The American Joint Committee on Cancer (AJCC) Staging
Five-year survival for stage I, II, and III MTC is 93% compared to 28% for stage IV.
Surgical resection is the primary treatment for medullary thyroid carcinoma. Medullary thyroid carcinoma does not respond to RAI or conventional chemotherapy. Thyroid-stimulating hormone (TSH) suppression is not required for medullary thyroid cancer as C cells do not have the thyroid-stimulating hormone receptor. As mentioned previously, all patients should be evaluated for hyperparathyroidism and pheochromocytoma. If a pheochromocytoma is found, it should be removed prior to thyroidectomy.
Total thyroidectomy is indicated for all patients with medullary thyroid cancer. Bilateral neck dissection (level IV LN) is indicated for tumors more than one cm in greatest dimension, as well as for bilateral disease. It should also be considered for unilateral tumors and tumors less than one cm, though definitive data are lacking. Total thyroidectomy greatly increases the efficacy and utility of postoperative calcitonin level monitoring as a marker for recurrence.
In cases of inherited disease, it is recommended to perform total prophylactic thyroidectomy by age five or when the mutation is found, especially with RET mutation codon 609, 611, 618, 630, 634. In multiple endocrine neoplasia 2B with RET codon 883, 918, or compound heterozygotes, prophylactic total thyroidectomy is recommended by age one. In patients with a less high-risk mutation in codon 768, 790, 791, 804, and 891 prophylactic surgery can be deferred if there is no family history for aggressive medullary thyroid cancer, the family agrees to postpone surgery, and annual basal calcitonin and ultrasounds are performed. Adjuvant radiotherapy has not been adequately studied but can be considered in extrathyroid extension and extensive nodal disease.
Two to three months after surgery, serum CEA and calcitonin levels should be assessed. If CEA is within normal limits and calcitonin is not detectable, then the patient is considered cured and has the best prognosis. This group needs to be monitored by annual CEA, calcitonin, and potentially with annual ultrasound (based on symptoms and physical exam). For multiple endocrine neoplasia 2A and 2b, annual exams for hyperparathyroidism and pheochromocytoma are prudent.
Detectable calcitonin or elevated CEA two to three months after surgery raises suspicion for residual disease. These patients should have a neck ultrasound, and in cases of calcitonin greater than 150 pg/ml, further imaging in the form of CT neck, chest and abdomen liver protocol evaluating for potential metastatic disease. If the imaging is negative and the patient is asymptomatic, continue close surveillance with the physical exam and calcitonin/CEA measurements. If levels remain stable, no further imaging is needed. There is no indication to treat asymptomatic elevated calcitonin. If the imaging is positive and the patient is symptomatic, surgical resection of residual lesions is indicated. In the case of unresectable disease, radiotherapy can provide potential palliative therapy. Also in cases of unresectable and symptomatic disease, tyrosine-kinase inhibitors (TKI) like vandetanib and cabozantinib may be indicated. Vandetanib is an oral receptor kinase inhibitor that inhibits RET, EGFR, and VEGFR. In a phase III study, which included 331 patients with advanced, unresectable or metastatic medullary thyroid cancer, patients showed improved PFS compared to placebo . Cabozantinib is also an oral multikinase inhibitor that inhibits MET, RET, and VEGFR2. In a phase III EXAM study, it showed improvement in PFS in advanced or metastatic medullary thyroid cancer.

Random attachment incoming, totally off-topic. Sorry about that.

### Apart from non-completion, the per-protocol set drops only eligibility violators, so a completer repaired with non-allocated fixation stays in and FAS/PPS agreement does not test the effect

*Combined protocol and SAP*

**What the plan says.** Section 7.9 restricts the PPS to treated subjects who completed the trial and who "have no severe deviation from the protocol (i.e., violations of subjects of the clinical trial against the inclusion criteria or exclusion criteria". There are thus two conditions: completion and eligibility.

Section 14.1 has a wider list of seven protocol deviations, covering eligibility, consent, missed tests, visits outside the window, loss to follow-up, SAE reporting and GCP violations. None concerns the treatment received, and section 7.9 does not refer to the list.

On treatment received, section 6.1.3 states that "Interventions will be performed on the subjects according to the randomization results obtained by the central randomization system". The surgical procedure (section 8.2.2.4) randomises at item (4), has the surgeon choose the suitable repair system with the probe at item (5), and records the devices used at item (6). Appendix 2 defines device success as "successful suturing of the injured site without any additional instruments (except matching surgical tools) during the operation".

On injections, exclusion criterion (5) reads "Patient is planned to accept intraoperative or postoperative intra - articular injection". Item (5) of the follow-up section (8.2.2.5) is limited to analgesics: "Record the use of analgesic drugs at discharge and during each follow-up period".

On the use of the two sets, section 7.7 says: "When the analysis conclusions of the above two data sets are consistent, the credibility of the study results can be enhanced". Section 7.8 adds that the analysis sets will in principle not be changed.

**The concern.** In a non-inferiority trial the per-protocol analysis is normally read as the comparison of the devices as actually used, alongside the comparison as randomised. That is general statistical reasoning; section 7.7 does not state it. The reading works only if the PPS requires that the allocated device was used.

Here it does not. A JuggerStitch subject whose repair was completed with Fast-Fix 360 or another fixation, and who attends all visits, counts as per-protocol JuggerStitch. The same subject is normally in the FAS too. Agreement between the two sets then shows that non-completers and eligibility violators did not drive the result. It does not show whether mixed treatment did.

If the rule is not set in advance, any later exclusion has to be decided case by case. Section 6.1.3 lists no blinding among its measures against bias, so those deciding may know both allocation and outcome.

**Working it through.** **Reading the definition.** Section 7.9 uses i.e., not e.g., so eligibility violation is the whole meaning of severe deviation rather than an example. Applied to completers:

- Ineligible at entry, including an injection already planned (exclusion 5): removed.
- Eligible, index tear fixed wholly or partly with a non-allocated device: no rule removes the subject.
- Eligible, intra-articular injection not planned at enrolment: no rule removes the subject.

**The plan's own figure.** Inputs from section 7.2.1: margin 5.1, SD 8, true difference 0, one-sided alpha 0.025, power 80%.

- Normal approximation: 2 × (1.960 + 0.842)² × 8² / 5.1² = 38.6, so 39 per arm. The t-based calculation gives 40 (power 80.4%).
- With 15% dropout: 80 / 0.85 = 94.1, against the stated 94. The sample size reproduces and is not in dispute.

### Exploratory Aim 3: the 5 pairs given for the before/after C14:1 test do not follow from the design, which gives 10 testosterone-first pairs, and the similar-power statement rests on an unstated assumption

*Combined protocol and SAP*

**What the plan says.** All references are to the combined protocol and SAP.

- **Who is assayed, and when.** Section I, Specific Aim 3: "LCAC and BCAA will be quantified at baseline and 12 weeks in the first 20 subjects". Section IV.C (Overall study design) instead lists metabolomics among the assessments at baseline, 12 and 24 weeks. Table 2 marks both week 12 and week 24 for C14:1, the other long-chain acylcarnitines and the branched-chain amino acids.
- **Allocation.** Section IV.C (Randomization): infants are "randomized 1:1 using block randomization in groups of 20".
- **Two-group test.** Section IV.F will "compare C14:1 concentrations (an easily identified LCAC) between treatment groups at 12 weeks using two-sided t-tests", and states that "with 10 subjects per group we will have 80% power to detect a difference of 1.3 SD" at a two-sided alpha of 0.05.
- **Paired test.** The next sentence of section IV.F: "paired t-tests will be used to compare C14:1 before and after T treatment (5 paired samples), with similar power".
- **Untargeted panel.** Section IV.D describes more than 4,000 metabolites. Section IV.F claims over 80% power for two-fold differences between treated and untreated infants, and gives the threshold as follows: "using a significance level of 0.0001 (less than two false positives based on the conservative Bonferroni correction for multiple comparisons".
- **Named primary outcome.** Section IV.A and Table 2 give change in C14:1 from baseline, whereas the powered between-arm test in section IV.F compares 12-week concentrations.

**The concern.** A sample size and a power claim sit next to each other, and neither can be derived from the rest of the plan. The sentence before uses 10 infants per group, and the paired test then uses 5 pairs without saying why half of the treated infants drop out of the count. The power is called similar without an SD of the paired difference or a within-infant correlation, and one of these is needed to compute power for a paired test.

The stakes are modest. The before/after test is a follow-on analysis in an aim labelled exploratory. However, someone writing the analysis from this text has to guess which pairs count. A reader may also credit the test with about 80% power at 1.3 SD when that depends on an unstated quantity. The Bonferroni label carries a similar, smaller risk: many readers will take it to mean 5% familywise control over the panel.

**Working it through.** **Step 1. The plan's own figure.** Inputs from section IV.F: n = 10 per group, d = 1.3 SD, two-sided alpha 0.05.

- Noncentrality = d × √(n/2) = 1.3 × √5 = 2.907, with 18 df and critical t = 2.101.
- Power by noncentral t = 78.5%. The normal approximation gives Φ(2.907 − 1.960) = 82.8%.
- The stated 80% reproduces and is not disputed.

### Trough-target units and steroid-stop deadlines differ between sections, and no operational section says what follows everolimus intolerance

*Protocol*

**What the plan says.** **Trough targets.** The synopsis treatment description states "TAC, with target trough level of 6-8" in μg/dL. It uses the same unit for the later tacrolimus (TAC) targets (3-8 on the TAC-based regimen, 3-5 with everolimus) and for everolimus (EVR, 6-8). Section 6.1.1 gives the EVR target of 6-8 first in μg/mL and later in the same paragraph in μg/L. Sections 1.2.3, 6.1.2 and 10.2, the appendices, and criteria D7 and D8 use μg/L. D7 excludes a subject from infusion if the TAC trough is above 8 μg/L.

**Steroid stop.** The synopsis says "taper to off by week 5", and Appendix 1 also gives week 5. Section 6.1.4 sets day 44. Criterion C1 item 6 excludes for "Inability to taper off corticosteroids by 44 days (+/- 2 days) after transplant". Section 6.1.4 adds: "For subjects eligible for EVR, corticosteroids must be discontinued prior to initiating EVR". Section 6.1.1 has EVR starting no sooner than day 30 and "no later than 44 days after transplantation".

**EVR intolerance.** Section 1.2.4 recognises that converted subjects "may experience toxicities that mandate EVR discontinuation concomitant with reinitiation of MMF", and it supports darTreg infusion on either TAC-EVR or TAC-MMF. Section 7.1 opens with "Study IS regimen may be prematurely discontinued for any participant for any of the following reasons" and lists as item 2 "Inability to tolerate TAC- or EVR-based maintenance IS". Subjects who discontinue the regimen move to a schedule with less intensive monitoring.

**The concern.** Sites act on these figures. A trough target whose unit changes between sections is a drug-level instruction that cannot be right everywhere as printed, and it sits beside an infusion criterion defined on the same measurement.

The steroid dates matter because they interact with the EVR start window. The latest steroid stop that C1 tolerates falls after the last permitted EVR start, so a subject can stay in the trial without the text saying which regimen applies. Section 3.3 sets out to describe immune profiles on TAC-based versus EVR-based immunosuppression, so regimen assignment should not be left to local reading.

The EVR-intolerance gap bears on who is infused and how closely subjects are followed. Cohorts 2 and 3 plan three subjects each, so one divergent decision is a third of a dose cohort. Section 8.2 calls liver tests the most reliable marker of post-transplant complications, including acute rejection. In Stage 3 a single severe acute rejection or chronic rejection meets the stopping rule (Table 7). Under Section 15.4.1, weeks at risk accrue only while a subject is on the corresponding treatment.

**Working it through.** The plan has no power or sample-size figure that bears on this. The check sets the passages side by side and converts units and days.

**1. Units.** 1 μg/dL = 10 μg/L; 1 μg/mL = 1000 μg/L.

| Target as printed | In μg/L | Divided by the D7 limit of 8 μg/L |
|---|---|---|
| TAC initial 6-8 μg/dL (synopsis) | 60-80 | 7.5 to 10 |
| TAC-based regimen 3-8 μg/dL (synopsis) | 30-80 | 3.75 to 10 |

Neck masses are commonly seen by primary caregivers, nurse practitioners, and internists. In most cases, the diagnosis of the neck mass is made by fine-needle aspiration. When medullary thyroid cancer is diagnosed, the patient should be referred to a surgeon and an oncologist. In about 25% of cases, MTC is associated with the MEN syndrome.
Surgical resection is the primary treatment modality for medullary thyroid cancer. Medullary thyroid cancer does not respond to RAI or conventional chemotherapy. Thyroid-stimulating hormone (TSH) suppression is not required for medullary thyroid cancer as C cells do not have the thyroid-stimulating hormone receptor. As mentioned previously all patients should be evaluated for hyperparathyroidism and pheochromocytoma. If pheochromocytoma is found, it should be removed before thyroid surgery.
Total thyroidectomy with central neck dissection is indicated for all patients with medullary thyroid cancer. Following surgery, patients need life long thyroxine and require monitoring for recurrence, which is rare. Most patients have good prognosis after surgery in early stage disease. (Level V)